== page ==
Big Island Whale Watching Tours
See Humpbacks in the Wild!
Big Island Whale Watching Tours: Things to Know
1. Big Island whale watching tours are seasonal
Each year, thousands of humpback whales make the long journey from Alaska to Hawaii. Humpbacks return to the warm waters of Hawaii for their breeding and calving season. They’ll stay for only a few months, then return to Alaska in the spring for their feeding and hunting season. Their arrival and departure are somewhat staggered. Therefore, whales are in the area anytime between late November and early April. However, sightings peak in January and February.
2. Reserve your cruise for early in your trip
Most tour operators will let guests rebook the tour for free if there are no whale sightings. If you wait until the end of your trip you may not be able to rebook if there were no sightings. Book your tour early, just in case.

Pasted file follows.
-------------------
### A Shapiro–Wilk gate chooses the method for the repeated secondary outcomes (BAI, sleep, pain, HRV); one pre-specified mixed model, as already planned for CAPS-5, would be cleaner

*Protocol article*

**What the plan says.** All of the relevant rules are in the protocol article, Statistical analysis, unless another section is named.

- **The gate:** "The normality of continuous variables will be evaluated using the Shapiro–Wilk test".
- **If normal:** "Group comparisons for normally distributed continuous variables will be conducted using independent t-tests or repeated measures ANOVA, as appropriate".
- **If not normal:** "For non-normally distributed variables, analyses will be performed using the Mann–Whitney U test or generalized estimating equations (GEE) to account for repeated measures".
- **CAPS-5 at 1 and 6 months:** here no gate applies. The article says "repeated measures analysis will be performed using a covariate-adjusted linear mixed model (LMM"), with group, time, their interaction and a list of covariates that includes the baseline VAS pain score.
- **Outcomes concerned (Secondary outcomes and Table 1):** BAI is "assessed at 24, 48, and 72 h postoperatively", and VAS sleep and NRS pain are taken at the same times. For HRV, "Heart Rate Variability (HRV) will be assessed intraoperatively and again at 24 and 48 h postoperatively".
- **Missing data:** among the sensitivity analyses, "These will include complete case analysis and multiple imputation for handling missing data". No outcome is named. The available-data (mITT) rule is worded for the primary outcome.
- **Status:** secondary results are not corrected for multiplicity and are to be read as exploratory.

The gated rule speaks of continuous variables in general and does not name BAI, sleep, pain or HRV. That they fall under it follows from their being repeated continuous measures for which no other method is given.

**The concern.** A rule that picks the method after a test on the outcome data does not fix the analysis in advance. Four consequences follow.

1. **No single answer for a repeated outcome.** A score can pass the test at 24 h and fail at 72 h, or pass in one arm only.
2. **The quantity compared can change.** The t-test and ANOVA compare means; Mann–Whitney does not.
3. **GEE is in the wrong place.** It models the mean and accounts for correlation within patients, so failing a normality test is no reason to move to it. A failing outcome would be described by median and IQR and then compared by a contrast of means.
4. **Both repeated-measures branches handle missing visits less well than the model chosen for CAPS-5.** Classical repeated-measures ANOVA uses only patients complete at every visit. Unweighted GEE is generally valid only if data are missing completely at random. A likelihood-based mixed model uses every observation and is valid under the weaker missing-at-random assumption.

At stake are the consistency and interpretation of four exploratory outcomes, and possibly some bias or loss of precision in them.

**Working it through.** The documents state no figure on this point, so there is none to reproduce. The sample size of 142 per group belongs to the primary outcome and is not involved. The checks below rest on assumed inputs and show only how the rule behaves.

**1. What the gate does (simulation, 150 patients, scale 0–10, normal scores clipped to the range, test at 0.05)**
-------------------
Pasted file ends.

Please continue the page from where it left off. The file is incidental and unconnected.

3. Keep your camera ready
Watching a whale the size of a school bus breach is a magical moment. Yet, it can happen so fast that you could miss it if you’re not paying attention. Cruises come with plenty of distractions too, like drinks, snacks, beautiful scenery, etc. But you definitely don’t want to miss a sighting. Pilot whales, spinner dolphins, manta rays, and sea turtles could also pop up at any moment. Stay vigilant!
4. Come prepared to listen
Most whale watching tours on the Big Island use underwater microphones connected to the boat’s sound system. Guests can listen to the humpback’s otherworldly whale song during the tour. Humpback singing is louder than other whale species, so you may hear them even when you can’t see them.